There’s plenty of fish in the sea. What’s in your aquarium though?
Besides the fish and other sea creatures that you put in your home’s aquarium, you’ll also need aquarium gravel & substrates. Knowing the difference between the two is essential to your home aquarium functioning well. For a beginner’s guide to aquarium gravel & substrates, read on.
What Are Aquarium Gravel & Substrates?
So, your brand-spanking new home aquarium just arrived and you can’t wait to find your very own Nemo, Dory, and Marlin to drop into your mini-ocean. Whether you knew it or not, before you even fill your aquarium with water for your fish, you need substrate.
The substrate is any of the loose material that’s on the floor of your aquarium tank. It can be the pebbles or any other loose object covering the bottom.
Gravel is a kind of substrate consisting of pea-sized pebbles between 2mm and 5mm. With gravel, the gaps around the pebbles are smaller so that feces and food can’t fall as far. You can easily remove food with a gravel vacuum.
- is far and away the most common substrate;
- looks natural; and
- is multi-colored and variously sized.
Don’t get sharp-edged gravel, especially if your fish sift or dig through the substrate. Also, don’t get it if you have catfish since its roughness can damage the skin of scaleless catfish.
What Are the Differences Between Aquarium Gravel & Substrates?
While gravel is, in fact, a kind of substrate, there are some differences between the two.
Consider the other kinds of aquarium substrates, besides gravel, like large river rock. This kind of rock can be used on top of gravel or without it. It looks good and natural.
If your tank has live plants, then use vermiculite or laterite as substrate. These substances will hold and release nutrients for your plants. Simply cover them with a layer of gravel.
Sand is another kind of substrate. From fine to coarse sand of all kinds of colors, sand is a common substrate. It’s also the most natural substrate because it replicates the muddy, silty, or sandy environment from which most of your fish came.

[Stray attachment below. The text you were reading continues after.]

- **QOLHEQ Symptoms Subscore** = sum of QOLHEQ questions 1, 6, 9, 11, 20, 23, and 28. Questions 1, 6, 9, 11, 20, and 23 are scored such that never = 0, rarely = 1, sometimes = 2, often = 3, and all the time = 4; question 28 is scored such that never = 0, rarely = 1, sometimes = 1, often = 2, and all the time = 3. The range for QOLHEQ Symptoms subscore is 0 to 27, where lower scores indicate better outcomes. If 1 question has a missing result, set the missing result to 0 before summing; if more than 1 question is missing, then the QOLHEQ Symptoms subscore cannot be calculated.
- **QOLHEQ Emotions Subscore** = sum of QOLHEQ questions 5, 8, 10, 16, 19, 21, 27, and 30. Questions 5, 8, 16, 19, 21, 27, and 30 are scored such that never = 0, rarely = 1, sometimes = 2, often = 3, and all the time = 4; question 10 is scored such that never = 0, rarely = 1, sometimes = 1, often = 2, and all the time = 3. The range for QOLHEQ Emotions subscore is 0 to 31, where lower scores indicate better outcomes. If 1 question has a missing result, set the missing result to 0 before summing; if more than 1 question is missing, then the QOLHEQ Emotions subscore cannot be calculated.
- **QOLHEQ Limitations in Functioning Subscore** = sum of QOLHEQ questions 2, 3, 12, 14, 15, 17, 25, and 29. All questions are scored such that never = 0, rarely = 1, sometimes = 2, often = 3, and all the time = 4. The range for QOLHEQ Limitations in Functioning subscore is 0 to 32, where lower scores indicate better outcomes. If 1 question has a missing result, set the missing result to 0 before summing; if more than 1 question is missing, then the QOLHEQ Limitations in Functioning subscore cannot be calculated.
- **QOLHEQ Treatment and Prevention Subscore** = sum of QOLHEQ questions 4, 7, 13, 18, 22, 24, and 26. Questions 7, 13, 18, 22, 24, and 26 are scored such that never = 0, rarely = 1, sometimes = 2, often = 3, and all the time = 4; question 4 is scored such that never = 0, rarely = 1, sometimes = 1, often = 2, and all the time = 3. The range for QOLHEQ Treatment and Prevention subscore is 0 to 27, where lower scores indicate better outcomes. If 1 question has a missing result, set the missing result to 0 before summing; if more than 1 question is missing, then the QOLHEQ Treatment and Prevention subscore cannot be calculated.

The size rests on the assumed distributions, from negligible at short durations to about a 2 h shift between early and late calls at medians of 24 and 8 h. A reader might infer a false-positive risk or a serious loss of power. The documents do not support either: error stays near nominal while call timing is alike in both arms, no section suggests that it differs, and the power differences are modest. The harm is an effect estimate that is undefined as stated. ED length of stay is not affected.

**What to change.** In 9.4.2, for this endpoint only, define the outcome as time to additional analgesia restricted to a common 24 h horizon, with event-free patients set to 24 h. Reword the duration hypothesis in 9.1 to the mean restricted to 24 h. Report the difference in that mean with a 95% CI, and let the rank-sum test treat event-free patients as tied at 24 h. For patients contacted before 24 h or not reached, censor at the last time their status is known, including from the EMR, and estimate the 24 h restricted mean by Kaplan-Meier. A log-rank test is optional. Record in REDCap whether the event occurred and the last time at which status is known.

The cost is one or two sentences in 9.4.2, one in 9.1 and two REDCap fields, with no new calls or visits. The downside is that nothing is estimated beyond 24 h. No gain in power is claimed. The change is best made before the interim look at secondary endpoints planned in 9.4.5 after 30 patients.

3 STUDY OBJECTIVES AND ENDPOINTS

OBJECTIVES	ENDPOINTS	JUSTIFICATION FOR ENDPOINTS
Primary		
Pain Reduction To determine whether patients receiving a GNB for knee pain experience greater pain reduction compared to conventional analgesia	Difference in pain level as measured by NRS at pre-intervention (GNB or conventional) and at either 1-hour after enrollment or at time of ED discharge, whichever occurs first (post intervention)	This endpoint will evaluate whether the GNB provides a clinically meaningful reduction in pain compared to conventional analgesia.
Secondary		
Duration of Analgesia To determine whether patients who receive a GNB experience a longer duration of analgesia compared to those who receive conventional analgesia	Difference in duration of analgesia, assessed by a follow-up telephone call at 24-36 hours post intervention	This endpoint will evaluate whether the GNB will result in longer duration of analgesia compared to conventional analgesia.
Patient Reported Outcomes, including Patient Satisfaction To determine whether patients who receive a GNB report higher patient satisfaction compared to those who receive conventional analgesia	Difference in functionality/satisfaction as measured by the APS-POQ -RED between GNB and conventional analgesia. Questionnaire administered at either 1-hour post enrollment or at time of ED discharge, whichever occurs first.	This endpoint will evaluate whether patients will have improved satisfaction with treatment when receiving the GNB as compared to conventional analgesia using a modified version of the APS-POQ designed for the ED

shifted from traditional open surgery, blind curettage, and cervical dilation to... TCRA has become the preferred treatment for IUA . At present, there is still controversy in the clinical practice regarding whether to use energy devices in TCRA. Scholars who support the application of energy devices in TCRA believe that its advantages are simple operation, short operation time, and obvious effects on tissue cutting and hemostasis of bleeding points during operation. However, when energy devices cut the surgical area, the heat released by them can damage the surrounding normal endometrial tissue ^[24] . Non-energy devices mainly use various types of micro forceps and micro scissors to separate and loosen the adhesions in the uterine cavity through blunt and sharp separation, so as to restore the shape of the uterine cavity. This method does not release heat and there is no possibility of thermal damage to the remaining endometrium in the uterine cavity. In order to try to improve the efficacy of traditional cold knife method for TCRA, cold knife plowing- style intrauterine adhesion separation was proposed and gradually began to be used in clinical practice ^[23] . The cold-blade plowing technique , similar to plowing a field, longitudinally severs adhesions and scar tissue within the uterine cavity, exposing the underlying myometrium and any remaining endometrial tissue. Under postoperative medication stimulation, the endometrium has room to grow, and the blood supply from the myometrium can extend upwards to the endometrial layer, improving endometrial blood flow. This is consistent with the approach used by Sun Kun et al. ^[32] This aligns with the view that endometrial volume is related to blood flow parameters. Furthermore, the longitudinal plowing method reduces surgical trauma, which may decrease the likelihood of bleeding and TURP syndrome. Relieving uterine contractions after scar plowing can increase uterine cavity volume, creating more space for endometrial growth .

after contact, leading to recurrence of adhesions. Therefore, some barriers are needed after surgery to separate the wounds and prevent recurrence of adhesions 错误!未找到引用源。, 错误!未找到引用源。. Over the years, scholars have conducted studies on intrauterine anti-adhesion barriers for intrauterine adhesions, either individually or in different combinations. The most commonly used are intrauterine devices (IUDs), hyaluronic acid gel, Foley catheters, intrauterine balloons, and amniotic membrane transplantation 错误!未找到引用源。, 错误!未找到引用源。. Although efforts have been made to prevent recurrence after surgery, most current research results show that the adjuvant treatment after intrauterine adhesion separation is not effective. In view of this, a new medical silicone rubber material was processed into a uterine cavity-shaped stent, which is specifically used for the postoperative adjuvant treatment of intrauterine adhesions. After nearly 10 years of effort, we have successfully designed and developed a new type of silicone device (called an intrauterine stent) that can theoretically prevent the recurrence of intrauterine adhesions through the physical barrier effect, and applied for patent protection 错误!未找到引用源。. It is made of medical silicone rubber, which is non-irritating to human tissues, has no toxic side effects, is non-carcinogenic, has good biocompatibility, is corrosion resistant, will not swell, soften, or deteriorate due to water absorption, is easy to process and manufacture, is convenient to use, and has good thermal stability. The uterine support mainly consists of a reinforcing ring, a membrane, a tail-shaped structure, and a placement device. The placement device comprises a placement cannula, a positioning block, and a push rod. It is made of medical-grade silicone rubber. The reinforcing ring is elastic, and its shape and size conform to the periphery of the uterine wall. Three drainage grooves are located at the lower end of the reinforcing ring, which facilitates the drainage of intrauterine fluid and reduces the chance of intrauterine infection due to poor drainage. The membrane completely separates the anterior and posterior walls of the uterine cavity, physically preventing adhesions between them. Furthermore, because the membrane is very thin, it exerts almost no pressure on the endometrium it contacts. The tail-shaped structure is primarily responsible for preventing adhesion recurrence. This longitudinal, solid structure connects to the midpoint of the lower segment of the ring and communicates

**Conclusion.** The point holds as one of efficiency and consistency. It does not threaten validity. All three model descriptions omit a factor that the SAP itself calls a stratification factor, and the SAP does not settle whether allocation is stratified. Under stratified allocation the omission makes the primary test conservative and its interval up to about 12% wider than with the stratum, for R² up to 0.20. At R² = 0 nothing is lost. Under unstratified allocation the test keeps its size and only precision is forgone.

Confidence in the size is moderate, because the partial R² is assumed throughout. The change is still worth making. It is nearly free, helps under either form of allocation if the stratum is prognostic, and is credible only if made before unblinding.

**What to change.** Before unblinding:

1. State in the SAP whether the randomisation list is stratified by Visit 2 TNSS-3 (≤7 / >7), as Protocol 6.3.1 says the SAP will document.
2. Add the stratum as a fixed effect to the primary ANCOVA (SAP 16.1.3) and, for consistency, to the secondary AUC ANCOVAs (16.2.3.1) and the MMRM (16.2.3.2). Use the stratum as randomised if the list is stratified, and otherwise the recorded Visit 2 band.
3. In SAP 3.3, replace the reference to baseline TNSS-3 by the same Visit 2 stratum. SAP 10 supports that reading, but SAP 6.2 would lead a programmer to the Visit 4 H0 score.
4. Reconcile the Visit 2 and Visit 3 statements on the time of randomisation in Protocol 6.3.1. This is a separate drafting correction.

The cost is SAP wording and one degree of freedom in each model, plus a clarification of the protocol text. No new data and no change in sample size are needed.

There’s also soil; substrate soil, to be exact. Substrate soil is designed to not mix with water and thus make muddy water. Only use substrate soil in tanks with live plants growing.
Last but not least, some substrates can change your tank’s water, just like the vermiculite and laterite mentioned above. When you deliberately add them to your aquarium, you’ll see benefits. These water-changing substrates include:
- Peat, a water-softener; and
- Aragonite, which buffers the water to stop changes in the pH level.
The previously-mentioned nutrients that vermiculite releases are magnesium and potassium.
If you want to get even more scientific, biochemistry has what’s called an enzyme substrate.
Substrates: The Foundation of Your Aquarium
As you now know, the foundation of your aquarium isn’t the water or even your lovely fishes: it’s the gravel and substrates. These elements come before anything else you put into your aquarium tank. Keep in mind that there are some key differences between aquarium gravel & substrates.
For more advice on how to make your home as comfortable as possible for your fishes or other pets, explore the rest of the Pets & Animals section of our site.
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